Physics Study Guide/Waves
WavesEdit
Wave is defined as the movement of any periodic motion like a spring, a pendulum, a water wave, an electric wave, a sound wave, a light wave, etc.
Any periodic wave that has amplitude varied with time, phase sinusoidally can be expressed mathematically as
- R(t , θ) = R Sin (ωt + θ)
- Minimum wave height (trough) at angle 0, π, 2π, ...
- F(R,t,θ) = 0 at θ = nπ
- Maximum wave height (peak or crest) at π/2, 3π/2, ...
- F(R,t,θ) = R at θ = (2n+1)π/2
- Wavelength (distance between two crests) λ = 2π.
- λ = 2π - A circle or a wave
- 2λ = 2(2π) - Two circles or two waves
- kλ = k2π - Circle k or k amount of waves
- Wave Number,
- k
- Velocity (or Angular Velocity),
- ω = 2πf
- Time Frequency,
- f = 1 / t
- Time
- t = 1 / f
Wave speed is equal to the frequency times the wavelength. It can be understood as how frequently a certain distance (the wavelength in this case) is traversed.
Frequency is equal to speed divided by wavelength.
Period is equal to the inverse of frequency.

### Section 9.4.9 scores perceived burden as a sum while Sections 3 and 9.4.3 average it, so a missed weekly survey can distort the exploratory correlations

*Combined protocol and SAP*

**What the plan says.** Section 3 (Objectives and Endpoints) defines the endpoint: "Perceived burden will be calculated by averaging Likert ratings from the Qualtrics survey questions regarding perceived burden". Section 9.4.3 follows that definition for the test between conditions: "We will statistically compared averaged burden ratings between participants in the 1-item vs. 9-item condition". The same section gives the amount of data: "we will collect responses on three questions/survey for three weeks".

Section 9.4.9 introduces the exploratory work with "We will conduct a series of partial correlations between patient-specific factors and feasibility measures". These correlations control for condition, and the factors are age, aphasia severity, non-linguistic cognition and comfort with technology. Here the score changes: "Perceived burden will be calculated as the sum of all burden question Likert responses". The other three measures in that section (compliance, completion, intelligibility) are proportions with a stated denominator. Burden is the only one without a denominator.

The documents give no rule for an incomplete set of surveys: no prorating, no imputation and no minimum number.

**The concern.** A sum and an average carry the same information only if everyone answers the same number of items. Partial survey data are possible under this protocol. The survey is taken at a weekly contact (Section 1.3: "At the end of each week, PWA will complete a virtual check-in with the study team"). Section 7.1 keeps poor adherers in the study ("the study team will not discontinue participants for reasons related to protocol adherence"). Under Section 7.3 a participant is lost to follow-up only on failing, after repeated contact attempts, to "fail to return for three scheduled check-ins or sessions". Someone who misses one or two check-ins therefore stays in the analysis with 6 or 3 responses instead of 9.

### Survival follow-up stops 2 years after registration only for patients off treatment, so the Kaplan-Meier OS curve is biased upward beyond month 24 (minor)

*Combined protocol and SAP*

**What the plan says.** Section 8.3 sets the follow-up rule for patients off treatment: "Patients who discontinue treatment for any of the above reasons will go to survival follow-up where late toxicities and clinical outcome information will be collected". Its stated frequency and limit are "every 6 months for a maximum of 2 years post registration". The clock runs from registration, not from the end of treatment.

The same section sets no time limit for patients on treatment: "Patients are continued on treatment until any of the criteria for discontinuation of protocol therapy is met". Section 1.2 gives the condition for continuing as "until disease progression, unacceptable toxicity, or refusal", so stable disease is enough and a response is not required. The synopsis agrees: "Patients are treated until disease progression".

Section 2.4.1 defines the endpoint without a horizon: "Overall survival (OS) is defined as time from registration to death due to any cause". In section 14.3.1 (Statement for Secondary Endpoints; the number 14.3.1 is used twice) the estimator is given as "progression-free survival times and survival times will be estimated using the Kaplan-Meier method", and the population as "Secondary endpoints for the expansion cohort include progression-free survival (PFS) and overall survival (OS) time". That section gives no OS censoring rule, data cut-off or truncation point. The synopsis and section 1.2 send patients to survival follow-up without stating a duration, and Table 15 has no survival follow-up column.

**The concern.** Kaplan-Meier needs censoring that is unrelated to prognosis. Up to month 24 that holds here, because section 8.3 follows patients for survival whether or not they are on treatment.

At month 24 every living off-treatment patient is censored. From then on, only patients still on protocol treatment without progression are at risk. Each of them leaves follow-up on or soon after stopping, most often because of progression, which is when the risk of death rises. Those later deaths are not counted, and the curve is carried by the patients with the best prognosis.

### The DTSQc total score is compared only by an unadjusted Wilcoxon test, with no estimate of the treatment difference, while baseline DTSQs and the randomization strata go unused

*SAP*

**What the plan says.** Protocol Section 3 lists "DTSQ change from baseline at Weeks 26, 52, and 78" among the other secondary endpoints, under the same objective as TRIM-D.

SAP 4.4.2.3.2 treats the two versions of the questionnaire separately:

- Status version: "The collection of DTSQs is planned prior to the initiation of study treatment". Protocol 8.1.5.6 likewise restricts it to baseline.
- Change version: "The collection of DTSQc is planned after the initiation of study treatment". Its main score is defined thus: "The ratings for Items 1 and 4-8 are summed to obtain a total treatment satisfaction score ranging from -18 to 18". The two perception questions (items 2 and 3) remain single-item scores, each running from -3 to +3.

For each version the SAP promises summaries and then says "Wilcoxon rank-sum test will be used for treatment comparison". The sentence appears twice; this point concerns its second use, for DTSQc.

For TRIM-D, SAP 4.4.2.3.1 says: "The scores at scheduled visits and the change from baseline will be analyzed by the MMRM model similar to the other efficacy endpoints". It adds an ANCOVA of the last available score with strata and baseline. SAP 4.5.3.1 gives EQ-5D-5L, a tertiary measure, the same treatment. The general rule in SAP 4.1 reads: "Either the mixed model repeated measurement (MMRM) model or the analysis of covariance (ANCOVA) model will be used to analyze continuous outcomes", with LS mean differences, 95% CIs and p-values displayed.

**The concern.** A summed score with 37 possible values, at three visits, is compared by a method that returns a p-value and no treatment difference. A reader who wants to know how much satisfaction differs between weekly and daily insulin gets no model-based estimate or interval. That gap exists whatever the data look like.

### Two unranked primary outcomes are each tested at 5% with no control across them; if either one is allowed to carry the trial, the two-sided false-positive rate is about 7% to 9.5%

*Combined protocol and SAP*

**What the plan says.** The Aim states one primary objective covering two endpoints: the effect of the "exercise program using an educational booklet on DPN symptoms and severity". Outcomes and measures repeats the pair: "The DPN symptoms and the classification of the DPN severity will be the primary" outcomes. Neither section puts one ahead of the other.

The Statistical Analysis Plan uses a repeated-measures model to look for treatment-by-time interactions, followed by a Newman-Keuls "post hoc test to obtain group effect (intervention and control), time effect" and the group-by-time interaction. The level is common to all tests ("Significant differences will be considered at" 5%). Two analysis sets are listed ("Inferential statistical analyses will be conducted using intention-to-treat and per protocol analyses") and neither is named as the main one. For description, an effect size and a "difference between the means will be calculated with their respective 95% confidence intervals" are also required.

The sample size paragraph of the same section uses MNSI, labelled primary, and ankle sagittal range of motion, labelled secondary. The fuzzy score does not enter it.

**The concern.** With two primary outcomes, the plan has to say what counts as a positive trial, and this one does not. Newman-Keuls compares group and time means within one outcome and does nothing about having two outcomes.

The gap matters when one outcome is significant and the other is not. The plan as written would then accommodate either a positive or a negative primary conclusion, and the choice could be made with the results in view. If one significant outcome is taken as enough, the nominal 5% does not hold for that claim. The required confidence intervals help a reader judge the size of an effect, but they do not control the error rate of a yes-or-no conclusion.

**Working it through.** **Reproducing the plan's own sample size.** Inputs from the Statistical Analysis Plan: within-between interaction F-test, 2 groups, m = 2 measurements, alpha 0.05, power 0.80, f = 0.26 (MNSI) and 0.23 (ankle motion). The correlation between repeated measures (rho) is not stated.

Variables
λ: wavelength (m) |
Definition of terms
Wavelength (λ): The length of one wave, or the distance from a point on one wave to the same point on the next wave. Units: meters (m). In light, λ tells us the color. |
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The wave’s extremes, its peaks and valleys, are called antinodes. At the middle of the wave are points that do not move, called nodes.
Examples of waves: Water waves, sound waves, light waves, seismic waves, shock waves, electromagnetic waves …
OscillationEdit
A wave is said to oscillate, which means to move back and forth in a regular, repeating way. This fluctuation can be between extremes of position, force, or quantity.
Different types of waves have different types of oscillations.
Longitudinal waves: Oscillation is parallel to the direction of the wave. Examples: sound waves, waves in a spring.
Transverse waves: Oscillation is perpendicular to direction of the wave. Example: light
InterferenceEdit
When waves overlap each other it is called interference. This is divided into constructive and destructive interference.
Constructive interference: the waves line up perfectly and add to each others’ strength.
Destructive interference: the two waves cancel each other out, resulting in no wave.
ResonanceEdit
In real life, waves usually give a mishmash of constructive and destructive interference and quickly die out. However, at certain wavelengths standing waves form, resulting in resonance. These are waves that bounce back into themselves in a strengthening way, reaching maximum amplitude.
Resonance is a special case of forced vibration when the frequency of the impressed periodic force is equal to the natural frequency of the body so that it vibrates with increased amplitude, spontaneously.